Beth LivingstonAssistant Professor
I am an assistant professor in Human Resource Studies, with teaching interests in HR and Staffing, and research interests in gender, stereotyping, and the management of work and family. Originally from Kentucky, I began my education at big state schools in the south before joining the faculty in ILR. The college's appreciation of combining the world of work with social science research and practice is a perfect place to grow rewarding relationships with faculty, practitioners, and students alike.
I am married with a preschool-aged daughter, a golden retriever, and two cats. In my spare time, I enjoy CrossFit, watching basketball, reading (primarily novels of a non-academic bent), and participating in the Ithaca community.
My philosophy regarding teaching revolves around a simple pair of concepts: genuine enthusiasm and cutting-edge information. I try to encourage students to integrate the course material into their lives by using information from recent news articles and research—making it real to them and thus more easily retainable. Teaching requires constant incremental review and revision in order to ensure that the content of the course, and the method of imparting it to students, is the best that it can be. I also believe in combining enthusiasm for teaching into enthusiasm for one-on-one mentoring, advising students on honors theses, independent studies, and career choices.
My research covers three overlapping areas of interest: gender and diversity, stereotyping/stigma/discrimination, and the management of work and family. My prior work seeks to contribute to all of these areas--particularly finding ways to address questions and comments that arise in common conversation (e.g., the gender wage gap is due to choices about family-friendly jobs) and those that arise from gaps in the existing literature (e.g., how do partners in couples negotiate their work and family decisions?). I use a variety of methodologies in my research, including interviews, field surveys, and lab/online experiments, and a variety of analytical strategies. I find that each research question requires a different methodology to analyze it appropriately.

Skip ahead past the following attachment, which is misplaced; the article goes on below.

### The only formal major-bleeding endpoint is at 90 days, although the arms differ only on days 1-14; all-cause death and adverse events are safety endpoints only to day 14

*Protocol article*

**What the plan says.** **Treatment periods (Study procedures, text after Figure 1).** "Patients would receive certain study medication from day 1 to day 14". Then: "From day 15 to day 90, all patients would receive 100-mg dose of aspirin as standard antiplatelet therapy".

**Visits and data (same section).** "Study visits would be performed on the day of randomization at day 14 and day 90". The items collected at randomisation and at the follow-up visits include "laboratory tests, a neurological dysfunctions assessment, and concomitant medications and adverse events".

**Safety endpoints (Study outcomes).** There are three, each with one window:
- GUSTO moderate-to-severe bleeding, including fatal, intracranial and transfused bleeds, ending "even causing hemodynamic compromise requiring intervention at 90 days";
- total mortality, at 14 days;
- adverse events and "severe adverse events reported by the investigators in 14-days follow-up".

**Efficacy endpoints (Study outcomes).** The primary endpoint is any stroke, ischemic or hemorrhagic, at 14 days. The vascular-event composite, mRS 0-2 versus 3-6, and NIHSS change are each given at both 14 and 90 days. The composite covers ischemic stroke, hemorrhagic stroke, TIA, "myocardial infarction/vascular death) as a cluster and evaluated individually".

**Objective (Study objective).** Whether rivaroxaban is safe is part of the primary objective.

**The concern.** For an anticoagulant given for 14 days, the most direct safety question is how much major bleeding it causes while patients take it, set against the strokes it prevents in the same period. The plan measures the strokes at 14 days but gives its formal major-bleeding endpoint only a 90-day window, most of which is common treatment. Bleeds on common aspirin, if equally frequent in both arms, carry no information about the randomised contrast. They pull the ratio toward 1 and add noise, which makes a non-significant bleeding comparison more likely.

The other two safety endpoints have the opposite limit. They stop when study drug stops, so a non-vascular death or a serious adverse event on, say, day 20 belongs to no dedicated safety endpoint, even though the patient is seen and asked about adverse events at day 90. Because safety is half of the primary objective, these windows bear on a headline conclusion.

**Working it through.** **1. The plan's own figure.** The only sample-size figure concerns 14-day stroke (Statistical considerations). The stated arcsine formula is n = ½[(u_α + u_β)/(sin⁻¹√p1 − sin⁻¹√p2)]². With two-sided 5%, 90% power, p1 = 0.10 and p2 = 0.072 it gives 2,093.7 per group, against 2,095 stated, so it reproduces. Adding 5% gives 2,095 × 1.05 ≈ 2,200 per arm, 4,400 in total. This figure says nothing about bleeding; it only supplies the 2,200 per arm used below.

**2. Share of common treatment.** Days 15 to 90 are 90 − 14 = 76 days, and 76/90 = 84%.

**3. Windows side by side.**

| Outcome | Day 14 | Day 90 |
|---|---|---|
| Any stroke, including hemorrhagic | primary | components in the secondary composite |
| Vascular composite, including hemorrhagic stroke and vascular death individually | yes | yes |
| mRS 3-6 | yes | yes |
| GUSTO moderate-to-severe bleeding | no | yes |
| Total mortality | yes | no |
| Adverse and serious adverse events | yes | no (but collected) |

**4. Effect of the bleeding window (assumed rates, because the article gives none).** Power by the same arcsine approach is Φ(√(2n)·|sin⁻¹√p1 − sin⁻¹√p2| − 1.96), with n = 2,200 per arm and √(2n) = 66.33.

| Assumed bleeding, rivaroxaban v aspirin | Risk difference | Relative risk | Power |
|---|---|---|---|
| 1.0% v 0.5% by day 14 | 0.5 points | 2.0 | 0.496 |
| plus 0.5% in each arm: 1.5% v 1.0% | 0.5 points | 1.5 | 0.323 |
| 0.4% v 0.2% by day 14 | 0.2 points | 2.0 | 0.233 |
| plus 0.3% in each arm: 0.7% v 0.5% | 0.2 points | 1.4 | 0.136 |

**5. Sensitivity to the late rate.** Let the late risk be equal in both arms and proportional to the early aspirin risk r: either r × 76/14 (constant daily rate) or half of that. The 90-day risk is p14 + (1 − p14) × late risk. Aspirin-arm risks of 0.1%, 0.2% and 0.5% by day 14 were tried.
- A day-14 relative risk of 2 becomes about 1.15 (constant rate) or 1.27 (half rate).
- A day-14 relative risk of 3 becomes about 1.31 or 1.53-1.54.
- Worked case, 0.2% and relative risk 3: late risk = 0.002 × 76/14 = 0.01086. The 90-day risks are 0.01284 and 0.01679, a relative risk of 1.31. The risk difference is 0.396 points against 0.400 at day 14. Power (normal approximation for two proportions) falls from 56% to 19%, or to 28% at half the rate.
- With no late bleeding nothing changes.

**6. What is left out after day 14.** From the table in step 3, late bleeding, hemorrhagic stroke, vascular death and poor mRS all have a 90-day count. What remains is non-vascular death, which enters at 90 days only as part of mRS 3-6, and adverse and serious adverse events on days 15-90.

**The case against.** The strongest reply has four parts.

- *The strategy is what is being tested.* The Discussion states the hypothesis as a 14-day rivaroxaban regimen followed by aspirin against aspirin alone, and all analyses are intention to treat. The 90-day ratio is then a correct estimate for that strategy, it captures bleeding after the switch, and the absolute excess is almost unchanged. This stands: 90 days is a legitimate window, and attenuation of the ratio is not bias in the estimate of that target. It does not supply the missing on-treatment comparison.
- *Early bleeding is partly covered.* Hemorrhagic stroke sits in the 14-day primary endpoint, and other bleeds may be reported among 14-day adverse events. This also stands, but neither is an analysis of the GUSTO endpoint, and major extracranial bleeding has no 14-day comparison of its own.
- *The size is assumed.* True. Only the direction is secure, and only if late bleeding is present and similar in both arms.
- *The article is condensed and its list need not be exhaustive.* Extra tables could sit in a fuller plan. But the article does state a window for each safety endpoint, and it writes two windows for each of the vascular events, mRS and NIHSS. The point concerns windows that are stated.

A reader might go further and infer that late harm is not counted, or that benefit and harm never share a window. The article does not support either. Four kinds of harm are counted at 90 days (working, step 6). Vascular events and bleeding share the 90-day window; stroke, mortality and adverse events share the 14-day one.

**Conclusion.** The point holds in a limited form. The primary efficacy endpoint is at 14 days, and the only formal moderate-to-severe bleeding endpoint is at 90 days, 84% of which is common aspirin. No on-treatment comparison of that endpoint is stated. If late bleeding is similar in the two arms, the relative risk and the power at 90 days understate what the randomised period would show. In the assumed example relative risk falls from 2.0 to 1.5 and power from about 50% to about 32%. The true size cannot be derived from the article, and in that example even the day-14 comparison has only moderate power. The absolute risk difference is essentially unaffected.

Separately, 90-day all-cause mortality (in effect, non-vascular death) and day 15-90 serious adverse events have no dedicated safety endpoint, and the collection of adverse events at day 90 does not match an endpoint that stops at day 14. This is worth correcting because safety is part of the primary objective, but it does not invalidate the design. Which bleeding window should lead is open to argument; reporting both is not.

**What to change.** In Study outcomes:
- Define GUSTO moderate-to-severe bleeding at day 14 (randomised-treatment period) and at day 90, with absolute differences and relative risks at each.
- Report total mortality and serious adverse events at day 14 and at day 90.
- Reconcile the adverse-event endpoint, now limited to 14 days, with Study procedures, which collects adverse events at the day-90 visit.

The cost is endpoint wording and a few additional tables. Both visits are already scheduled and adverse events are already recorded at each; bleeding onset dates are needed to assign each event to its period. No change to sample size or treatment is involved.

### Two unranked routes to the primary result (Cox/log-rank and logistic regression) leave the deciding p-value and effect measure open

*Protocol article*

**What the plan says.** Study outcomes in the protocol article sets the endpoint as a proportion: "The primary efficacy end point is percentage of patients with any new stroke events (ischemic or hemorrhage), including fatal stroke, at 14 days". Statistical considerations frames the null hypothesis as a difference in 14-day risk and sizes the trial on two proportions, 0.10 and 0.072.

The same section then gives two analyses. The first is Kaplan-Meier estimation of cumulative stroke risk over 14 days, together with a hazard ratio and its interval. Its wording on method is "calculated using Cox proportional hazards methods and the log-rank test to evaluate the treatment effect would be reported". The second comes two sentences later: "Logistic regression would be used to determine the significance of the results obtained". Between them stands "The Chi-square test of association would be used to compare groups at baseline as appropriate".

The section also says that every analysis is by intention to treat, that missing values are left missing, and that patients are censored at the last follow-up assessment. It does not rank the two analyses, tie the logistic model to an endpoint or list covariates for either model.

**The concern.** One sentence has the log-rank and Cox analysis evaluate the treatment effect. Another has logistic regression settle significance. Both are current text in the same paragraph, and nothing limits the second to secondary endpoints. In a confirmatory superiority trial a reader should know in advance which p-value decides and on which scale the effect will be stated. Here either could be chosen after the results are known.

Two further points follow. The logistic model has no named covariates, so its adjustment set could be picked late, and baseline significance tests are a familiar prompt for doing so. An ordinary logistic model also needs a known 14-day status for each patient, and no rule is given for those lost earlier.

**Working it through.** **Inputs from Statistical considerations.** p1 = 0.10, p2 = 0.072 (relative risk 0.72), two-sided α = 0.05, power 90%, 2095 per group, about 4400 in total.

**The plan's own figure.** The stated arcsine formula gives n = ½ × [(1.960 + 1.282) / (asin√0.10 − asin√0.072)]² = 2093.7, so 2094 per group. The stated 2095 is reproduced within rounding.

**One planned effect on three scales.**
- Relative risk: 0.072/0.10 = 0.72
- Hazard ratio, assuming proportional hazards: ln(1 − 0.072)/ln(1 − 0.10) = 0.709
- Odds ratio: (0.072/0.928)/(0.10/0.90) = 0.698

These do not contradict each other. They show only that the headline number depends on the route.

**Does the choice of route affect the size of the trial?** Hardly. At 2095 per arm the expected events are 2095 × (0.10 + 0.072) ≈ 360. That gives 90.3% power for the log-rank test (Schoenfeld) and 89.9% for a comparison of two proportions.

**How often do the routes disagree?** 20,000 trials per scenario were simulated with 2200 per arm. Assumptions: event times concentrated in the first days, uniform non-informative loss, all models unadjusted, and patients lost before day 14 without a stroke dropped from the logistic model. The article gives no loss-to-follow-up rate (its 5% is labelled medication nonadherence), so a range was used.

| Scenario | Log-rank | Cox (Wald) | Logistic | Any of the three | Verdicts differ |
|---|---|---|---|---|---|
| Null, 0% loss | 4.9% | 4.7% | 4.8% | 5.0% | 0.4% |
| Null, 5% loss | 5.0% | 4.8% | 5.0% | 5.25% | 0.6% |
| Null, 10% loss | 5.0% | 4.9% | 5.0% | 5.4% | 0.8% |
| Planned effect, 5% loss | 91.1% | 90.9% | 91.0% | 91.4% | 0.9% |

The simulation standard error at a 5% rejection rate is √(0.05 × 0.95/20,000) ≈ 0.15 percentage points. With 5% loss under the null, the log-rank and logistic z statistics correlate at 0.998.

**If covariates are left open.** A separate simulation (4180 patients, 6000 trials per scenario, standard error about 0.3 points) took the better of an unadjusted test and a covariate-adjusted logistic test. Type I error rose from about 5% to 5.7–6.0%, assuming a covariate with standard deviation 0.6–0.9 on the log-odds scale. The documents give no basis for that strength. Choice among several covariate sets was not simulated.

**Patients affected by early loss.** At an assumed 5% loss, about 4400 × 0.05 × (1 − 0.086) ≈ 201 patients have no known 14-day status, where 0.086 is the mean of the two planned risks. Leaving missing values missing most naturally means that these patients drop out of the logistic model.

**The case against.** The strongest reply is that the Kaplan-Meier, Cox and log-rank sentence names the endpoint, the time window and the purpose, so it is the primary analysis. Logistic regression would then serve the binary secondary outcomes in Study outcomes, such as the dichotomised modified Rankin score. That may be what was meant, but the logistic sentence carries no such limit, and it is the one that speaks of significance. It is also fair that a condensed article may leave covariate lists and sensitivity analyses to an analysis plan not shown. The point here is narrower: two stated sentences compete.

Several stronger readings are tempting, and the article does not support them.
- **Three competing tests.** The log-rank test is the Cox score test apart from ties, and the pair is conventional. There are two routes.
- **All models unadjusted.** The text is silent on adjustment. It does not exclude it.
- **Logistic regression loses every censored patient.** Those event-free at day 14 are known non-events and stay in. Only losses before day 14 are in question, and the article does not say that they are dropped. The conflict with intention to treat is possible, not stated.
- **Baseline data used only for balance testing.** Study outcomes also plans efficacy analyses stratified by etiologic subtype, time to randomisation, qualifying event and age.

I am fully committed to serving the academic profession, the ILR and Cornell communities, and the broader social movements associated with my research interests. I thus advise numerous student organizations, serve on university-wide and college-level committees, and provide pro-bono research for organizations such as Athlete Ally and Hollaback, who are active in areas that overlap with my research and social interests and values. The ILR school provides a unique opportunity to combine service to the school and service to the broader community, and I feel strongly that taking advantage of these opportunities to serve strengthens the climate of the university and my own research and teaching as well.
Many of my service activities also serve as outreach opportunities. I often partner with our extension faculty to collaborate on events, webcasts and pro bono research requests. ILR is about more than just conducting high-quality organizational research--it's about reaching out to integrate our research with the broader community--and the infrastructure available within ILR makes that easy to take advantage of.